Ottawa Sport Hall of Fame to Induct 5 New Members
We can all list the names of pop-culture icons who hail from Ottawa, but did you know that the national capital has produced many talented athletes, too? The Ottawa Sport Hall of Fame recognizes all the remarkable athletic talent in our city and those with organizational and coaching prowess.
After several years of cancelled or virtual ceremonies, the Ottawa Sport Hall of Fame is happy to be back hosting an in-person induction ceremony on Wednesday, September 27th, at Lansdowne’s Horticulture Building.
Five new inductees will be added to Ottawa’s Hall of athletic greatness. Each has had an incredible career as an athlete while continuing to be a mover from behind the scenes or on the sidelines. Two will be inducted for their athletic ability, and three for their work as builders in sports.
Dave Best, chair of the Ottawa Sport Hall of Fame, said, “We’re especially pleased to welcome this group of five local sport legends to the Hall – each contributing tremendously to their sport.”
The induction ceremony will take place on September 27th, with tables and individual tickets available. In the lead-up to the banquet, full-length features on each inductee will be posted on the Hall’s new website, OttawaSportHall.ca. Individual tickets are $125. Get yours today by visiting this Eventbrite link.
Here is an overview of the inductee:
Carol Anne Chenard
Chenard, who won six World Cup medals in short-track speed skating and a world record in the 3000-metre relay, is being awarded a builder for her post-medal-winning career in sport. Off the ice, Chenard went on to become an international-renowned soccer referee, calling two FIFA World Cups and the 2016 Rio Olympic final between Sweden and Germany. Chenard was forced to hang up her whistle for the 2019 Women’s World Cup while she battled cancer but returned to officiating in 2023.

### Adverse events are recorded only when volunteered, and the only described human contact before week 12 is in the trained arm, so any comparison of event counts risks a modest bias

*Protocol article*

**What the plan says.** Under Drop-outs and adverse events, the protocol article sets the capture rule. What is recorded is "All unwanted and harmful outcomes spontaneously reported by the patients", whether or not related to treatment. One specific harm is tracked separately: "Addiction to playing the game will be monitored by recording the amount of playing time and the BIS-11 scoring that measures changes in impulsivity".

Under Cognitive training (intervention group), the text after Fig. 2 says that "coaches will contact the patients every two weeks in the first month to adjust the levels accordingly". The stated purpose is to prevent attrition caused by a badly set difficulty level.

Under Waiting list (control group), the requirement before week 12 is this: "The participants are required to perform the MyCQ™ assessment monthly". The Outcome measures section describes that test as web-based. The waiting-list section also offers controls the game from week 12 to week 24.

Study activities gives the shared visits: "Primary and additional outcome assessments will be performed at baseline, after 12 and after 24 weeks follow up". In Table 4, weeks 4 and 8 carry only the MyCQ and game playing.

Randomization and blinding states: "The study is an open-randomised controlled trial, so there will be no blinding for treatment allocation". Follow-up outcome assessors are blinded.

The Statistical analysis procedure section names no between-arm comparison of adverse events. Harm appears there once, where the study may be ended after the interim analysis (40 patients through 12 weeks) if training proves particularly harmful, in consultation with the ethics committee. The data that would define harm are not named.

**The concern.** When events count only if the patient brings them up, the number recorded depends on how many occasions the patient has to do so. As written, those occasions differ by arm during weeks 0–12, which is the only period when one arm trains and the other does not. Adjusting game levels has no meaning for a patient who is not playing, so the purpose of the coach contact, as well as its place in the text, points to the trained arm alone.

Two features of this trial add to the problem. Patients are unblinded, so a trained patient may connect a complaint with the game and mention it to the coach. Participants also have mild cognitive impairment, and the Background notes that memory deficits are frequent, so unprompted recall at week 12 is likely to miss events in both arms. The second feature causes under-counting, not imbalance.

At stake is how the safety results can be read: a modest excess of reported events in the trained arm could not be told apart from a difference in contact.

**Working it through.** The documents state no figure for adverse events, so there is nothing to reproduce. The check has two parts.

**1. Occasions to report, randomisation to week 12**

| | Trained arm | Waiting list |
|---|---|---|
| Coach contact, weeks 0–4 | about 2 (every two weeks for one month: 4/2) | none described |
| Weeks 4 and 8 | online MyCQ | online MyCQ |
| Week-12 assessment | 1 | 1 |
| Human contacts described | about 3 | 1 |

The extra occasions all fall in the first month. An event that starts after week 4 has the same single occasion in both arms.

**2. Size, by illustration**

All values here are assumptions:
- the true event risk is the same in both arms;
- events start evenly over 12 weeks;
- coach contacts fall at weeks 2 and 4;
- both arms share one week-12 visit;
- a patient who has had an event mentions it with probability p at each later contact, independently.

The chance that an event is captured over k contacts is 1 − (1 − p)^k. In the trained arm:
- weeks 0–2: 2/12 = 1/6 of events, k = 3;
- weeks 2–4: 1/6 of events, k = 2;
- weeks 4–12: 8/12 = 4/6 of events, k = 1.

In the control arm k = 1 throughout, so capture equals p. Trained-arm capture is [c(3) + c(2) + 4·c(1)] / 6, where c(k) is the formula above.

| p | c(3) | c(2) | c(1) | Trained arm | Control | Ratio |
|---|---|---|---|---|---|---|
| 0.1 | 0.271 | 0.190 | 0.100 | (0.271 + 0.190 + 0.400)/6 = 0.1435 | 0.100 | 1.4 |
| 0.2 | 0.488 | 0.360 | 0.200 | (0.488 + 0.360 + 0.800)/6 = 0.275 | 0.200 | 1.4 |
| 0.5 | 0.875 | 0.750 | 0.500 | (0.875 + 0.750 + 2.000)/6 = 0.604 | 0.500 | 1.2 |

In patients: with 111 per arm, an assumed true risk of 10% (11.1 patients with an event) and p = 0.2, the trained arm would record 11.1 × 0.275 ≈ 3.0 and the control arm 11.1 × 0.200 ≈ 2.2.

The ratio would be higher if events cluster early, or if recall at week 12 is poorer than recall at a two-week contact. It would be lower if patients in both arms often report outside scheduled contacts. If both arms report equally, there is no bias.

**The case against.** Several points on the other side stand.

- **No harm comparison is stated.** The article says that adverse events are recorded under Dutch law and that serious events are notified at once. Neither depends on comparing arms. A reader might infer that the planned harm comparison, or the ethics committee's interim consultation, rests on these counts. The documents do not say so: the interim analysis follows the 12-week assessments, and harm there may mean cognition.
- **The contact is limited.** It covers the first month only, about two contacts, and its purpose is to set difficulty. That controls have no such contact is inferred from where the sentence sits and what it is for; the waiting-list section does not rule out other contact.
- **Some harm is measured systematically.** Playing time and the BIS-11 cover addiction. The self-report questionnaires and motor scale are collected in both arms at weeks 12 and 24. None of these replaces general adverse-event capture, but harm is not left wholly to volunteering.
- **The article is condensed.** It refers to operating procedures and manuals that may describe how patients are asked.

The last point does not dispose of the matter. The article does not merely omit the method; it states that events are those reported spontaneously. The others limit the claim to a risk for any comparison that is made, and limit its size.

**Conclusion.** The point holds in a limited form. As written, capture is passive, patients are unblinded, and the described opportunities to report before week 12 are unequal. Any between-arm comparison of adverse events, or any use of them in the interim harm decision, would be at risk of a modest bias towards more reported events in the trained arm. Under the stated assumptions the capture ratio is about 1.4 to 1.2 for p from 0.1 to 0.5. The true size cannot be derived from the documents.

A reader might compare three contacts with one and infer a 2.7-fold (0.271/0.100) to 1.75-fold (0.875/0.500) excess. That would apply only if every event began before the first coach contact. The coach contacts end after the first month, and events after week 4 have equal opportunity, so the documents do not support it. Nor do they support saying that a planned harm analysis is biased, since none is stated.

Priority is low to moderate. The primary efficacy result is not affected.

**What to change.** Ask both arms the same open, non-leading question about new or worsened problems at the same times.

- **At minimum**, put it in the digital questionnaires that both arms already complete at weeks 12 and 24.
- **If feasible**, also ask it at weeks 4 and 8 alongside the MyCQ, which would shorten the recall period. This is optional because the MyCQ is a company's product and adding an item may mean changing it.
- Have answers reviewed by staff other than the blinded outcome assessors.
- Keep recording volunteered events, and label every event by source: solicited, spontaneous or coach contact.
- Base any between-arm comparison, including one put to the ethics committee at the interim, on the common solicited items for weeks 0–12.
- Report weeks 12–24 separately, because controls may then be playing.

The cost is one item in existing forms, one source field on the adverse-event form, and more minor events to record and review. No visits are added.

Costello played four seasons in the NHL during the 1950s but is known for using his legal education from the University of Ottawa to set high standards in the amateur hockey association, including background checks for minor leagues, spearheading the growth of women’s hockey and Taking action against bullying hockey. Already a member of the Canadian Sports Hall of Fame and the Hockey Hall of Fame, Costello now joins his hometown Hall of Fame.
One of the greatest coaches in the history of curling, Ear Morris, is being inducted as a builder. Morris led Canada’s top curlers to national and world titles, including Rachel Homan, Jennifer Jones and his own son John. He also helped create the adult learn-to-curl program to get more people into the sport and advocate for accessible curling for all.
The Hall of Fame is inducting Jill Perry for her athletic ability. Perry took up boxing at 28 and became Canada’s oldest national champion at 39 — a remarkable way to top off a career of 57 fights. Perry coaches boxing and is president of Beaver Boxing in Ottawa.
Tim Higgins started his hockey career locally with the Ottawa 67’s and played 11 seasons in the NHL. With over 700 games under his belt and 350 points with the Chicago Blackhawks, New Jersey Devils, and Detroit Red Wings, Higgins is being inducted for his athletic ability.
Don’t miss the opportunity to rub elbows with some of Ottawa’s greatest athletic talent and see them get inducted into the national capital’s Sport Hall of Fame!
For more information, visit OttawaSportHall.ca.